Different kinds of classes serve different purposes, and so follow different rules. Value classes (e.g., std::pair, std::vector) are modeled after built-in types. A value class:
Has a public destructor, copy constructor, and assignment with value semantics.
Has no virtual functions (including the destructor).
Is intended to be used as a concrete class, not as a base class (see Item 35).
Is usually instantiated on the stack or as a directly held member of another class.
Base classes are the building blocks of class hierarchies. A base class:
Has a destructor that is public and virtual or else protected and nonvirtual (see Item 50), and a nonpublic copy constructor and assignment operator (see Item 53).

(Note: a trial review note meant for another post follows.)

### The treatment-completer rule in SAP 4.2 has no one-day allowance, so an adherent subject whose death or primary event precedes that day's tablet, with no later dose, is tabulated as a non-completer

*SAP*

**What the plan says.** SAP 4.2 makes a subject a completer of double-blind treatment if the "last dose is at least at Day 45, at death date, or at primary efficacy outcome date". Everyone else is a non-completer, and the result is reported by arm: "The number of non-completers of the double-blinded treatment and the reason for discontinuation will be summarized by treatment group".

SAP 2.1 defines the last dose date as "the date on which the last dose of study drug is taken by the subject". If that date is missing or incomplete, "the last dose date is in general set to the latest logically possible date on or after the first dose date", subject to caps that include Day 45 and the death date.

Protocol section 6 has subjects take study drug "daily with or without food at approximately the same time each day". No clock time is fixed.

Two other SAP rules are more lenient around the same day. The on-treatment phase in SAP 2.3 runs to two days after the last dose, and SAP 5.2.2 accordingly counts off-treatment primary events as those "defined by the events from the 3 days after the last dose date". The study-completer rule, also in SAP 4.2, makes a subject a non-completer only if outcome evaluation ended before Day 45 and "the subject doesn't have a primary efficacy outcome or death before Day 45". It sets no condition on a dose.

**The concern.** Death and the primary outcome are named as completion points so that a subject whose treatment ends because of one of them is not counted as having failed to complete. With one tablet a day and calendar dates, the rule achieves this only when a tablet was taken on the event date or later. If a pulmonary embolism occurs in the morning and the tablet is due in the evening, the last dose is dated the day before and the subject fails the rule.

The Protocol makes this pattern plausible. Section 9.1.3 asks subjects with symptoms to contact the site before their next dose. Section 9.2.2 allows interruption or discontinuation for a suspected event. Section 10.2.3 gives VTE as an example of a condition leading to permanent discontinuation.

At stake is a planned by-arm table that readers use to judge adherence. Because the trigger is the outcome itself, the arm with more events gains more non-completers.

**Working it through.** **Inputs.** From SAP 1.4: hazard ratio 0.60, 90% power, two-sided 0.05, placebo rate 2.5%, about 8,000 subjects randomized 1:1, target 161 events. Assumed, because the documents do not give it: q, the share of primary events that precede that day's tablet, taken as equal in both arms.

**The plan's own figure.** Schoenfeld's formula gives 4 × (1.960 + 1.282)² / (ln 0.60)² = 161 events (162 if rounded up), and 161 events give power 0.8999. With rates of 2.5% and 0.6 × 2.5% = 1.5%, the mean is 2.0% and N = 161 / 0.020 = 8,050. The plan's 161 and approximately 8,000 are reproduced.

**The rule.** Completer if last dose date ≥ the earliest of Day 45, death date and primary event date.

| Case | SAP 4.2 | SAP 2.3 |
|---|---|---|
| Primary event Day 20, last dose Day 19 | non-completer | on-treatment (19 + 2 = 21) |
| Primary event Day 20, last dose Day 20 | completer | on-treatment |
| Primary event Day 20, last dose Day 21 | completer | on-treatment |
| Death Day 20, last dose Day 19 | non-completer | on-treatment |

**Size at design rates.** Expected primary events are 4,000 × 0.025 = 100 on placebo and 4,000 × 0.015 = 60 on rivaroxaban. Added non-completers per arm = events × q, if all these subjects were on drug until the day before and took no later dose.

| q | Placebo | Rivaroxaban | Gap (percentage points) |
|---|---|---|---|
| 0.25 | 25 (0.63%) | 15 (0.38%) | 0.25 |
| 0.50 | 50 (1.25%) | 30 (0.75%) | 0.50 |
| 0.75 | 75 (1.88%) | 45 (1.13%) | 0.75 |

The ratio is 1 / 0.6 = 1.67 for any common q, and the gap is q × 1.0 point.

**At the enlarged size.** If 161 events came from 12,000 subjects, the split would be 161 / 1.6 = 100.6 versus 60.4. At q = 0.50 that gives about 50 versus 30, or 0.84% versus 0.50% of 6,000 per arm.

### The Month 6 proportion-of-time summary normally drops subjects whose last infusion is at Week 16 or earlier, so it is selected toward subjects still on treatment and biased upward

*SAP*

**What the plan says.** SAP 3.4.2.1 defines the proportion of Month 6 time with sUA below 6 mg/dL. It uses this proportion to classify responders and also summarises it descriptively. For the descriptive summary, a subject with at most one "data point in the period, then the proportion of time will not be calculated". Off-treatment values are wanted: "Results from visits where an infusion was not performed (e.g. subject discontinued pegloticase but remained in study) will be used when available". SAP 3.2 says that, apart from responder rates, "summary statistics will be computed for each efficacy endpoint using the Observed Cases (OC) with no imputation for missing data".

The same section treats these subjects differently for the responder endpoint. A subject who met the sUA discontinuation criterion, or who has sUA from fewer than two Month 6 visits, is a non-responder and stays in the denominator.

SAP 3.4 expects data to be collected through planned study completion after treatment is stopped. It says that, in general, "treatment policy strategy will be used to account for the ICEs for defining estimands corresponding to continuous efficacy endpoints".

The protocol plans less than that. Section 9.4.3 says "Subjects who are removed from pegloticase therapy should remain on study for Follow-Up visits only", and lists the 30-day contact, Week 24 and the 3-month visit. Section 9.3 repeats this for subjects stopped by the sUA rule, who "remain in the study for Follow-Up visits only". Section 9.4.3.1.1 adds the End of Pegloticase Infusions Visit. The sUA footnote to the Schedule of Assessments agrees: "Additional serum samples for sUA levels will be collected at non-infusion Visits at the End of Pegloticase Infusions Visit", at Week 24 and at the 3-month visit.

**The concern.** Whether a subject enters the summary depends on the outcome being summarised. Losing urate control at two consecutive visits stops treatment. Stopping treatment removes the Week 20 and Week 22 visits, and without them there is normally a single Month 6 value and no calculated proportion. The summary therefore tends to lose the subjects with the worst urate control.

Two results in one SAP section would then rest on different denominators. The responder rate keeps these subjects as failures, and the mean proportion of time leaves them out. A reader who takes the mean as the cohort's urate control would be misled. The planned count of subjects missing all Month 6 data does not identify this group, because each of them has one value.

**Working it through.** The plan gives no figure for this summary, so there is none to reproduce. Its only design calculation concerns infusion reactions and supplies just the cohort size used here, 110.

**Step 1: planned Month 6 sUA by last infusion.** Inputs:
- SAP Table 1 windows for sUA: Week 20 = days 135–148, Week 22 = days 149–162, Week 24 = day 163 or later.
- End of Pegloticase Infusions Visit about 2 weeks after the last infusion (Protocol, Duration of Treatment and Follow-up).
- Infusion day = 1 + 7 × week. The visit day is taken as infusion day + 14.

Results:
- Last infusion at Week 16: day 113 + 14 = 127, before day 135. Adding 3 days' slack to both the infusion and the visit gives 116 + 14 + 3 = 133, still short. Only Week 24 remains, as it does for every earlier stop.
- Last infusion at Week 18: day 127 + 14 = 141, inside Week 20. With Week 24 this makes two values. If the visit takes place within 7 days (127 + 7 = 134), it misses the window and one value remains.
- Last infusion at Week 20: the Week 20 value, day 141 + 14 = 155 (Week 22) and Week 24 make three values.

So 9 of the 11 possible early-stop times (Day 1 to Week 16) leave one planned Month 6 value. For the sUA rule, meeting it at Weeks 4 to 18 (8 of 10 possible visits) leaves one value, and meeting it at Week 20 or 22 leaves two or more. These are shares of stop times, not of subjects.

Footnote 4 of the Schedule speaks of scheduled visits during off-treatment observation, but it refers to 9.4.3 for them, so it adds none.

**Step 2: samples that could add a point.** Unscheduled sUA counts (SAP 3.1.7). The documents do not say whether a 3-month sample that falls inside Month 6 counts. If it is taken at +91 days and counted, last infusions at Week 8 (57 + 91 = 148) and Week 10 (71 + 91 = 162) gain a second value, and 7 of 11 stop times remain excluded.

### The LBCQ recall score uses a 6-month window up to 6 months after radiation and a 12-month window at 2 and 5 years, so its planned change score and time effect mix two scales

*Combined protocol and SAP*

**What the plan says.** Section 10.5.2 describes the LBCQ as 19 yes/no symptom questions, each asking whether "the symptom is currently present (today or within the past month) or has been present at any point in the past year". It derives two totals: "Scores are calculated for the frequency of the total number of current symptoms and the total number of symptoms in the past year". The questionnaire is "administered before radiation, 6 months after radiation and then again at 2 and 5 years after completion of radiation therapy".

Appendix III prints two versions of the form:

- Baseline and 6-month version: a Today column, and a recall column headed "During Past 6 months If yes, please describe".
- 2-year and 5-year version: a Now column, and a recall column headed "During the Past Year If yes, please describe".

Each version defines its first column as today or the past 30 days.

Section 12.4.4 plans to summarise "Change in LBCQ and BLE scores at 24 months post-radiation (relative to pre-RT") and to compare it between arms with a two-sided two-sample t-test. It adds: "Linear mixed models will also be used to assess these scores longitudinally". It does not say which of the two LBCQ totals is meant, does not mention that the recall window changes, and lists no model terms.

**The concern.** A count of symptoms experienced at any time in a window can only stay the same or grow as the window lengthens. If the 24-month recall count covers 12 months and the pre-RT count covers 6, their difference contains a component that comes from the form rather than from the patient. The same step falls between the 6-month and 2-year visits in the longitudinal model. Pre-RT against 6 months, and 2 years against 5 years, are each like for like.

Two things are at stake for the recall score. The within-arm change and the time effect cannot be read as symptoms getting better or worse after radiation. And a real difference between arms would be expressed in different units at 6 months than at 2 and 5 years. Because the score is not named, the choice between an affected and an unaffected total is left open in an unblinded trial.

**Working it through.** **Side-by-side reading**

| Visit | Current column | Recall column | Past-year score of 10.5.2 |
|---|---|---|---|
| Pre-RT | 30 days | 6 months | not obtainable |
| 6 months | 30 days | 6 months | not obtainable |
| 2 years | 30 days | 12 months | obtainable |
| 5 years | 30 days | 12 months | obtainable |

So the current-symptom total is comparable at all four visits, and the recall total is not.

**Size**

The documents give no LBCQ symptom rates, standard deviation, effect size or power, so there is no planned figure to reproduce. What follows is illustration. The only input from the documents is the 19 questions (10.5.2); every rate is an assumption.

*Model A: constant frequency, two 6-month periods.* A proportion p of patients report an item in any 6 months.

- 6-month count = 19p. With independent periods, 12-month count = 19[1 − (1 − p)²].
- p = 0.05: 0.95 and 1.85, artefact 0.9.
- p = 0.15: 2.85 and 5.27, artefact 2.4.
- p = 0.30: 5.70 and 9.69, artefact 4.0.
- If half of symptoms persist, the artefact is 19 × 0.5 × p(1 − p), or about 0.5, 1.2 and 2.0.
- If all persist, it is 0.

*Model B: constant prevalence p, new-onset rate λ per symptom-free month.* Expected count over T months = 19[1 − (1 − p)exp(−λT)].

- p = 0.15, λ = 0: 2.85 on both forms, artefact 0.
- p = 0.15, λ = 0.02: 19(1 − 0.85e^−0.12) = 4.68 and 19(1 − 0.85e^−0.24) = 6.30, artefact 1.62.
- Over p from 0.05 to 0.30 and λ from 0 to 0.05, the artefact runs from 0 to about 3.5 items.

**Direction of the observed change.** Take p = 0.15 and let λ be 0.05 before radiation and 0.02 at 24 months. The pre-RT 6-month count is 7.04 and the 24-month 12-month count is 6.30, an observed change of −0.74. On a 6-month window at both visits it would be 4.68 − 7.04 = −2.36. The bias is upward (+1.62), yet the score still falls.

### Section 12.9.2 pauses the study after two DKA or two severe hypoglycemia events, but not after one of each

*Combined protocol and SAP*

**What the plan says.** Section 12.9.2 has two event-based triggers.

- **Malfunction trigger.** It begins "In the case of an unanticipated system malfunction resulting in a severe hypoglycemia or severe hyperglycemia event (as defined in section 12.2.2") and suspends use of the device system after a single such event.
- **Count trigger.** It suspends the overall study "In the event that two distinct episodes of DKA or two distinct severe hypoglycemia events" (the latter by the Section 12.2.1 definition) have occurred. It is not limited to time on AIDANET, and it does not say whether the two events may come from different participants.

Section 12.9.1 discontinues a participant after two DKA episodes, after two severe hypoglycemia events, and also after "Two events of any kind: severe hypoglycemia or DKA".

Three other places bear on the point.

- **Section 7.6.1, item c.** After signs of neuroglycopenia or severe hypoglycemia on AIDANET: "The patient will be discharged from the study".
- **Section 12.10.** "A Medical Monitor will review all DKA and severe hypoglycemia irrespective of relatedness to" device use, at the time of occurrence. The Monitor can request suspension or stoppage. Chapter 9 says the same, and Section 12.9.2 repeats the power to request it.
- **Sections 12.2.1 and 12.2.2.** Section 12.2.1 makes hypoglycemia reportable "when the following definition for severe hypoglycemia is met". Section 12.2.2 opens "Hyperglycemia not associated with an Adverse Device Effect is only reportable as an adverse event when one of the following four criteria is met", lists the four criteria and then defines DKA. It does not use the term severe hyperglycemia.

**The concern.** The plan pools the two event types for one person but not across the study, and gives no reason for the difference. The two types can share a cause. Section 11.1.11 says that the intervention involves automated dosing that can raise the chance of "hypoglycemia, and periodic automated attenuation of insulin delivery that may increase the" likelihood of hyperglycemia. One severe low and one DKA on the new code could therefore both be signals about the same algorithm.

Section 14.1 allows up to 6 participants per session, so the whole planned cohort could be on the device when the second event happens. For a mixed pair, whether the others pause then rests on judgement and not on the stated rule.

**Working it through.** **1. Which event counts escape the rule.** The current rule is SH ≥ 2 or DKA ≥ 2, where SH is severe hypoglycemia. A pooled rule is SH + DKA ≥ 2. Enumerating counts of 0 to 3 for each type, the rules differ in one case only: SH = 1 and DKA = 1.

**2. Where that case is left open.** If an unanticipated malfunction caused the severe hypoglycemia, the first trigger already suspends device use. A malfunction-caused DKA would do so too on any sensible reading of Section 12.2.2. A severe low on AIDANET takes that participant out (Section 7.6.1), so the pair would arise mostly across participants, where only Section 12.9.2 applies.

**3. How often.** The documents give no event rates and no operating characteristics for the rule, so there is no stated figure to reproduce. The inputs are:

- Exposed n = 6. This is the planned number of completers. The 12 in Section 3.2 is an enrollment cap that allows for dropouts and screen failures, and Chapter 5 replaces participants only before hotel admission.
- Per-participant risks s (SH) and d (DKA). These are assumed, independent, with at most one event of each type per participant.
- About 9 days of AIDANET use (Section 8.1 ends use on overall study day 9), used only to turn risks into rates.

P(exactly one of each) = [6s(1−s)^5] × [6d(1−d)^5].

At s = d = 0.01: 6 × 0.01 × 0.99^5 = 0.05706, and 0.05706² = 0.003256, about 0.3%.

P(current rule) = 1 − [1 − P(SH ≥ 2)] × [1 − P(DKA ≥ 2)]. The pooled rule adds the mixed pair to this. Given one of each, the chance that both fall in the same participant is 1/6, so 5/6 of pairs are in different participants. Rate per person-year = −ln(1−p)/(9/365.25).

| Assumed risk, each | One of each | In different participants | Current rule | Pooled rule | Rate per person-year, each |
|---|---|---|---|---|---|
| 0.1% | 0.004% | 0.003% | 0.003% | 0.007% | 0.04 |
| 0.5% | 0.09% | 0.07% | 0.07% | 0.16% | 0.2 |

Establishes interfaces through virtual functions.
Is usually instantiated dynamically on the heap and used via a (smart) pointer.
Loosely, traits classes are templates that carry information about types. A traits class:
Policy classes (normally templates) are fragments of pluggable behavior. A policy class:
May or may not have state or virtual functions.
Is not usually instantiated standalone, but only as a base or member.
Exception classes exhibit an unusual mix of value and reference semantics: They are thrown by value but should be caught by reference (see Item 73). An exception class:
Has a public destructor and no-fail constructors (especially a no-fail copy constructor; throwing from an exception's copy constructor will abort your program).
Has virtual functions, and often implements cloning (see Item 54) and visitation.
Preferably derives virtually from std::exception.
Ancillary classes typically support specific idioms (e.g., RAII; see Item 13). They should be easy to use correctly and hard to use incorrectly (e.g., see Item 53).